The swing weight was oddly precise, and the edges held solid. That likely has to do with the relatively stiff tail, full sidewalls, carbon, and stiff mid-section. I was expecting chattery tips; they held firm. I could feel the mild tip splay up front, which was expected, but there was no hint of washout. The Backland 107 would not be my couloir-hunting firm snow ski (too long, too wide, yadda yadda). But, if, like me, you miss the mid-winter memo on where to find the good snow, the Backland 107 shouldn’t be a mortal liability in this scenario.
I got my fill that day using this wider, more rockered ski in steep terrain, and in some odd way, it all felt comforting. These do not ski like banana-shaped noodles. I was, no doubt, tense, but in hindsight, that had less to do with actual ski performance than how I expected the ski to feel in those conditions. Soothski, for example, cites the running length as ~120cm, or 67% of the ski’s length, which places it in the realm of a capable firm snow ski; this proved out on Mt. Washington.
On the wind board lower down, the ski, at non-freeski speeds, was manageable. It’s not a slalom cut on the Backland 107s. Think a duller butter knife, not a Ginsu, when arcing turns. The ski’s width saps the pizazz from the bliss of carving, but they were stable and not grabby.
The same can be said about the Backland 107s on the groomers. It’s a ski, and it slides. But you can do better on a skinnier ski that will feel more responsive. But the Backland 107 seeks not wind board, ice, or Piston Bully harassed snow on the groomers.
The Backland 107’s asset when the snow morphs towards crud is its surface area and softer tip. For those like me, who typically eschew “wide,” the 107mm underfoot will feel ample in the realm of crud and varieties of variable. I’m not intentionally seeking variable conditions, but, as the saying goes, variable happens. The Backland 107 platform skied admirably. The tips felt loose enough not to grab and remain near the surface. Again, with a centered stance, the tails weren’t overly grabby.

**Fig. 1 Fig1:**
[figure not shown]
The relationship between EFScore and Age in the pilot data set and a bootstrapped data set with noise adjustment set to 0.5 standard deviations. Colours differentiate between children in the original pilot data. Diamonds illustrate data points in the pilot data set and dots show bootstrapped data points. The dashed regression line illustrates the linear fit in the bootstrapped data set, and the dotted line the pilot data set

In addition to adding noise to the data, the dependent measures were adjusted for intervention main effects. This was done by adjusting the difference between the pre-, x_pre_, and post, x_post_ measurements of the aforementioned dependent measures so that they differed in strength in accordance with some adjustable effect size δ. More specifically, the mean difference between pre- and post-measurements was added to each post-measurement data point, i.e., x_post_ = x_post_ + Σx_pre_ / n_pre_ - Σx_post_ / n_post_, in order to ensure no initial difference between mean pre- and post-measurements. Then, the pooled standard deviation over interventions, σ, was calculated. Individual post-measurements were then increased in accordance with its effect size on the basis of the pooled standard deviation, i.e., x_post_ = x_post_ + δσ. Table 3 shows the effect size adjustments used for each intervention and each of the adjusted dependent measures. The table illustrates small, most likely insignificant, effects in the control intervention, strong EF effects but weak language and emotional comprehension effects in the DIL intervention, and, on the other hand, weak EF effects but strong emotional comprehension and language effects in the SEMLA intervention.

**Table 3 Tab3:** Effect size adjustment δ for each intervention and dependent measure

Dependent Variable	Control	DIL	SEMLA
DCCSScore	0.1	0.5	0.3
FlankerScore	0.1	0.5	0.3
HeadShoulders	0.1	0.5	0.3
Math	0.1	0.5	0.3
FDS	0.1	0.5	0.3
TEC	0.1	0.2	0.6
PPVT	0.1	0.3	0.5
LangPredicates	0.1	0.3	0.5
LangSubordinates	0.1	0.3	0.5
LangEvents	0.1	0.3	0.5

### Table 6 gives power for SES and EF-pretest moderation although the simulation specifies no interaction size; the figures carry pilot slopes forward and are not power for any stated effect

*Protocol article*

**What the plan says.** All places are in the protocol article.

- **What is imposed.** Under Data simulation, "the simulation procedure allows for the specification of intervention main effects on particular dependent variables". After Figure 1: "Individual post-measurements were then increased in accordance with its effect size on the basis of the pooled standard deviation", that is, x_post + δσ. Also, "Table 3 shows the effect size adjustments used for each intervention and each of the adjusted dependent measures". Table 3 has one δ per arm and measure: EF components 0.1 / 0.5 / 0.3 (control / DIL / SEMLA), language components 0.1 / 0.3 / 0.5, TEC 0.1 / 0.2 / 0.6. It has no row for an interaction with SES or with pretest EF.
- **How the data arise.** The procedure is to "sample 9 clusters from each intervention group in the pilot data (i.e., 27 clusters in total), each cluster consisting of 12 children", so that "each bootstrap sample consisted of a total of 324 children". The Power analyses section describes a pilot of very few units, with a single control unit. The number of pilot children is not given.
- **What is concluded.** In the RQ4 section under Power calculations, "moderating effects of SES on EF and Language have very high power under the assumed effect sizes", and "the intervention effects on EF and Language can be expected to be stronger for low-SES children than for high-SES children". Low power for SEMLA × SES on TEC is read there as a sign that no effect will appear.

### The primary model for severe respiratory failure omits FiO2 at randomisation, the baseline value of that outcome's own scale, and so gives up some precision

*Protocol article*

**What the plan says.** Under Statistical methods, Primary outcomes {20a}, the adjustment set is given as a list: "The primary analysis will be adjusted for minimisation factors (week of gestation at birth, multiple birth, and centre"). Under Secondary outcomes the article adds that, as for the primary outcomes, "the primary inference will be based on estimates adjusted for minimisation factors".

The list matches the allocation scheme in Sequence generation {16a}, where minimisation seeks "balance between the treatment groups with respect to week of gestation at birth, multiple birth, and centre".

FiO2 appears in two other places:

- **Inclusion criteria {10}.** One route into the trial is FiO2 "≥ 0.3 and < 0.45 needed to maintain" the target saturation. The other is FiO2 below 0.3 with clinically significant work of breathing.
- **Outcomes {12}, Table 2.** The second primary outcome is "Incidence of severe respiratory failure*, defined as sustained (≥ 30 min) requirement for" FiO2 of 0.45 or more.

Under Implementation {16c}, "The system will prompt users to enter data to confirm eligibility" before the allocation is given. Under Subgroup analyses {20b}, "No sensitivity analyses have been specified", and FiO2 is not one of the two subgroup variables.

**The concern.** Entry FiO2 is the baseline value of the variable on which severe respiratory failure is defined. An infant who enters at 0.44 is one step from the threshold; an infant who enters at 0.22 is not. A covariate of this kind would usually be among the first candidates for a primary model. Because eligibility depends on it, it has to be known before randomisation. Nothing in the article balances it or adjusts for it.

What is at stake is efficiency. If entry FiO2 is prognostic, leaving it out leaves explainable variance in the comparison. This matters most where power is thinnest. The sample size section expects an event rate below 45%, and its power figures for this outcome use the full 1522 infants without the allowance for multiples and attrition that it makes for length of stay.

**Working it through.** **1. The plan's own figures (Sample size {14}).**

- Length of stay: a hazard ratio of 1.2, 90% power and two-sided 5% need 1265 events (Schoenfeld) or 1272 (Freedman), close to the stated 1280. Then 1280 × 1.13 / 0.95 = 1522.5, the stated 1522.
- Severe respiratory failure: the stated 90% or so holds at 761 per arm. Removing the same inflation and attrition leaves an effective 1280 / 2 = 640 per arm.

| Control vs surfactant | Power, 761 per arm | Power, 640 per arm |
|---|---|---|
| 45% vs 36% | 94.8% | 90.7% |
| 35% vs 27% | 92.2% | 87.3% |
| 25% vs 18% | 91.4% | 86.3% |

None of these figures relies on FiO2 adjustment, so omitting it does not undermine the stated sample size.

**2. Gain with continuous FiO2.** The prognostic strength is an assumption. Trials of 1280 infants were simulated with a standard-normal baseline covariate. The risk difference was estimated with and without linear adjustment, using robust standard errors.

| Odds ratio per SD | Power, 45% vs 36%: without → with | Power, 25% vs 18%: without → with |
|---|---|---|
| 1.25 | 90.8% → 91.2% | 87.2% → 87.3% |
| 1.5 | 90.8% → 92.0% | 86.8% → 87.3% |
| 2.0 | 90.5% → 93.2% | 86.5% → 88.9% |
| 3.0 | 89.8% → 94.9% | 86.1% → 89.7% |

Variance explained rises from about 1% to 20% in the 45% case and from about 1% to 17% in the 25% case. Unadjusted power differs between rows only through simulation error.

Included in variable snow, in my opinion, is tracked-out powder. While it may resemble powder, maybe two degrees separated, tracked powder presents inconsistencies in the snow surface— it skis towards the variable side of the spectrum. The Backland 107s transmit this variable less-flowy energy from the binding toe unit to the tips. At speed, meaning you are opening it up, I felt subtle thuds in the ski’s front end. I think of it like a car’s suspension— the Backland’s softer tip rides over the unsmooth surface, absorbing the mild impacts. You’ll feel the ski’s front end bear the burden here. This won’t, or shouldn’t, knock you off your feet, but I found myself the most stable with a slightly less-than-centered stance allowing the skis to run. But don’t get too far back; in this case, the stiffer tails are not the most releasable.
If we can count wind-affected powder in the variable realm, the backland 107s were excellent. This is when you can maintain that centered stance, drive the ski, and feel confident in being in the moment. You’ll likely not get hucked over the front or back end.
I recall a day, many years ago, when I skied a foot of soft snow off Galena Pass on 65mm underfoot race skis and felt all the love I’d ever need. I’ve moved on from those sentiments. More ski in soft snow is a better ski in soft snow; to a point.
The soft snow did finally arrive – in spring. I’m not romping in lake effect Wasatch snow here: but Pete Vordenberg is, and he claims a 100mm underfoot does wonders. Anyhow, why not play it safe if 100mm works in Utah, and go 7mm louder underfoot and all the way to 107? The Backland 107 offers ample girth and surface area to float, and float some more. Maybe, on the deepest of days, I’d notch up to a 189cm length, but those days are rare for anyone except maybe the lucky souls awaiting the goods in a mobile tiny-home at a sno-park near you.